Anniston school consolidation issue awaits new board members
by Laura Camper
lcamper@annistonstar.com
Sep 17, 2012 | 5350 views |  0 comments | 13 13 recommendations | email to a friend | print
Anniston Middle School students board their buses after school last week. A decision on what to do with the middle school property may be left up to the new Anniston school board in November. (Anniston Star photo by Stephen Gross)
Anniston Middle School students board their buses after school last week. A decision on what to do with the middle school property may be left up to the new Anniston school board in November. (Anniston Star photo by Stephen Gross)
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Opened 25 years ago on a site some said was too far from most of the children it served, Anniston Middle School now sits on coveted land.

Overlooking the intersection of Summerall Gate Road and Alabama 21 North — up the road from the northern terminus of Veterans Memorial Parkway, Anniston’s link to Interstate 20 — the property is now being viewed by city officials as a possible retail development mecca.

Anniston Board of Education members recognize the importance of the potential sales tax dollars to the city’s budget. They are excited to have the opportunity to help, said board of education member Bill Robison. However, the members are hampered by funding and federal regulations, he added.

He believes it will take two years to implement any plan the board eventually approves because everything has to be approved by the federal courts before it can be put into action. In addition, funding is key.

“We’re not trading apples for apples,” Robison said. “This is what we must do to vacate the middle school and if we don’t get that amount of money, then we can’t do it.”

Superintendent Joan Frazier made what she called a “very preliminary guesstimate” that it will take a minimum of $15 to $18 million to do the renovations and construction necessary for the school system to be able to vacate the middle school.

Board president Mary Harrington said she believes that is workable. The system will be debt-free after this school year and the city passed a 1-cent sales tax that it said would be used in part to help fund the schools.

“That’s not unreasonable, if the people are serious,” Harrington said.

The board is still in discussions about exactly how to reorganize. But one thing the board members agree on — the school system has too many facilities. With five elementary schools, the enrollment is well under capacity at some schools. In addition, the middle school is at about half capacity with the central offices taking up part of the building.

The board members agree the system needs to consolidate its facilities and have reached a consensus that they want to move the sixth-graders from the middle school back to the elementary schools. However, they still haven’t decided how many elementary schools — three or four — that plan should encompass.

Harrington, who will be leaving her seat in November, said she would like to see the system close two elementary schools.

“It costs the same to close one as to close two,” Harrington said, adding she doesn’t want to see the board have to revisit the issue of school consolidations again in a few years.

The property transfer would also mean building a new middle school for the seventh- and eighth-grade students and finding a new home for the central offices. The board members have not made a decision yet on where that middle school will be, but Frazier and Robison said they were leaning toward constructing a new building on the grounds of the high school. With some renovations, the central offices could also move to the high school grounds in a building on the corner of Woodstock Avenue and 11th Street.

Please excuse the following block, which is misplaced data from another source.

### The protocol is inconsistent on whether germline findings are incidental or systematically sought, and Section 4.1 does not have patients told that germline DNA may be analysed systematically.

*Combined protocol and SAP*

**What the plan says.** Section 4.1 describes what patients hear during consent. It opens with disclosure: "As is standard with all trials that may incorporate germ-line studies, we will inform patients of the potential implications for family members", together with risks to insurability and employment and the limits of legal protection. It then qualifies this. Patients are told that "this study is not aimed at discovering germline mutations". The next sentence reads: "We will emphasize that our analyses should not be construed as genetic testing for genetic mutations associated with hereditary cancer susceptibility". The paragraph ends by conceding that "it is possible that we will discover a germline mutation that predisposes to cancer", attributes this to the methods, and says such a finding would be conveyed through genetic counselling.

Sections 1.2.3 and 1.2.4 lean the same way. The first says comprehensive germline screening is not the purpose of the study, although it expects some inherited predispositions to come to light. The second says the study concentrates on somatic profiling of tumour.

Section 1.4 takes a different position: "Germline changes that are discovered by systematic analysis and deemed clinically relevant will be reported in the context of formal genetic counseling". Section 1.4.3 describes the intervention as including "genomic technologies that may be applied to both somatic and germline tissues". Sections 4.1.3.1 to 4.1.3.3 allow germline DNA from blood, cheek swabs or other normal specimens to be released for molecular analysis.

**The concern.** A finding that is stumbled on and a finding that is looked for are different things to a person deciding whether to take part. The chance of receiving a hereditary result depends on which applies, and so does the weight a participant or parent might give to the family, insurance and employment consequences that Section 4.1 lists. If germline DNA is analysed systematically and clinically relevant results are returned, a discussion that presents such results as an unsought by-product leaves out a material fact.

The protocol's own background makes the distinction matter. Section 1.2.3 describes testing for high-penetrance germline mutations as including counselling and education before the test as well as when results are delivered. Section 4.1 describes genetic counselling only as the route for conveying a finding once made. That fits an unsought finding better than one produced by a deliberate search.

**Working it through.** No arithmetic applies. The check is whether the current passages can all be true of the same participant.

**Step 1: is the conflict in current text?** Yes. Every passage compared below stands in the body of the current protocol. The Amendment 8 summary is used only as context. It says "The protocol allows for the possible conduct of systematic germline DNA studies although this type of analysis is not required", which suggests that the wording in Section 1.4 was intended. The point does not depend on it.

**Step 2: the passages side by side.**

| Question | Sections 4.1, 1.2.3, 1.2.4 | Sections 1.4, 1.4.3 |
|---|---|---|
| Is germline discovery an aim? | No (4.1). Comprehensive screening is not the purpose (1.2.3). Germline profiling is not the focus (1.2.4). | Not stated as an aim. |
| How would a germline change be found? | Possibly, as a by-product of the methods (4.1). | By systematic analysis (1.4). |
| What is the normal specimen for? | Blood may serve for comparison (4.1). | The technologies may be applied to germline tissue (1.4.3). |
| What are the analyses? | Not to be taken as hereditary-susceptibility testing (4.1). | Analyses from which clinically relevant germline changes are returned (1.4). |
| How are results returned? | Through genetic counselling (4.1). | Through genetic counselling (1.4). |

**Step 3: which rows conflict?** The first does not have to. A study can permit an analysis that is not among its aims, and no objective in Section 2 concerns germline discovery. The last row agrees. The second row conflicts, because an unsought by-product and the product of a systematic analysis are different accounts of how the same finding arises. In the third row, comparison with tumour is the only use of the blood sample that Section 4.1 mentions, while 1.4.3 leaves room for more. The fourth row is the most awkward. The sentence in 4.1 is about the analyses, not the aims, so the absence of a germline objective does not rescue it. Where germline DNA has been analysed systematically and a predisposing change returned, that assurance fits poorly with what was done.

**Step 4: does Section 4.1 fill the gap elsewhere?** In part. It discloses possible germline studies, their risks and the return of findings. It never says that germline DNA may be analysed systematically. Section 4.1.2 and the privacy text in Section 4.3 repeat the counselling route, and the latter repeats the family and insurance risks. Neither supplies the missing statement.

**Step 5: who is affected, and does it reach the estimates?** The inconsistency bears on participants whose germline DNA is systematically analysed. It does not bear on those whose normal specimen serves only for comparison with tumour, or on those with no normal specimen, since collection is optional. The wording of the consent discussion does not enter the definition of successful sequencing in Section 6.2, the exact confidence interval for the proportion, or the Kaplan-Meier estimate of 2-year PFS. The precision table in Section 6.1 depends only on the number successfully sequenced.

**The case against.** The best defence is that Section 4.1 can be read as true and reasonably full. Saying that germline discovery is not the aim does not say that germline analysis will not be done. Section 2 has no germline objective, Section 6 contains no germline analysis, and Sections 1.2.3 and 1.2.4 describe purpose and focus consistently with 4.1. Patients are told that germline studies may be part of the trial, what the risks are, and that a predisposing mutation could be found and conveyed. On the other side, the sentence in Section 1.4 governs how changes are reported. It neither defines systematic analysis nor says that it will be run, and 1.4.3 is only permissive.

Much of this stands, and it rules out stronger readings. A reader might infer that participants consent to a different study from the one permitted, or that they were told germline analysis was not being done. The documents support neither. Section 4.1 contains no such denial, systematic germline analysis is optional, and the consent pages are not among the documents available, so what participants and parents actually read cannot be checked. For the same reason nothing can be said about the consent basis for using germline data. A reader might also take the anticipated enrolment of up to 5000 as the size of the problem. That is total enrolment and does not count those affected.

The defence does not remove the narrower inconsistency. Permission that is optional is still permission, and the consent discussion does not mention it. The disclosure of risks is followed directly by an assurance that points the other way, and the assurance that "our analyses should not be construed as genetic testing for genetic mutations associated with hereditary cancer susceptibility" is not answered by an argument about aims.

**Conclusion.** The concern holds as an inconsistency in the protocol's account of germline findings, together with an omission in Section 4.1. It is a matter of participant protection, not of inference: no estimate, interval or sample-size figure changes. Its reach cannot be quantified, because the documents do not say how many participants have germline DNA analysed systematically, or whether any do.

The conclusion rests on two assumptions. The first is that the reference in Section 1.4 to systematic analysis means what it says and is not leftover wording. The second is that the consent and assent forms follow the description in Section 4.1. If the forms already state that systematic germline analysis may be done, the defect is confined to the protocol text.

Transferring the middle school property to the city is a proposal brought to the school system last October by Councilman Herbert Palmore. Board members find the proposal attractive because it would help finance a more efficient school system. But it also may be a way to get some of the upgrades in technology they want for the students.

Board member Arthur Cottingham said he sees the agreement as an opportunity for the school system to make sure the remaining schools are brought up to 21st-century standards of technology as well as to modify the schools in whatever way necessary to serve the sixth-graders as they move to the elementary schools.

“We didn’t go to them,” Cottingham said. “They came to us.”

But one thing complicating the decision is the change of board members in November. While current board members have been working on this for about a year, the new members coming on may not be completely up to speed on the case.

C.K. Huguley, one of the new board members, said she only recently received information about the issue and hadn’t been able to look at it yet.

Still, Cottingham, one of the outgoing members of the board, said he’s not going to push to make a decision before he vacates his seat, even though he thinks it will slow down the decision if it’s not made before November.

“It’s not anything that I have a personal goal to have done,” Cottingham said. “If we have a recommendation, we’ll make a decision.”

Frazier agreed.

“I’m trying to kind of let things proceed naturally,” Frazier said.

What Frazier doesn’t want is to have the current board make a decision and then the new board members decide to revisit the decision when they take their seats, she said.

Harrington is not worried about making the decision before she leaves the board, she said. The new board will get the same information that they have been gathering for a year, she said.

“It is my hope that we will do what we have prepared the people for,” Harrington said.

Star staff writer Laura Camper: 256-235-3545.
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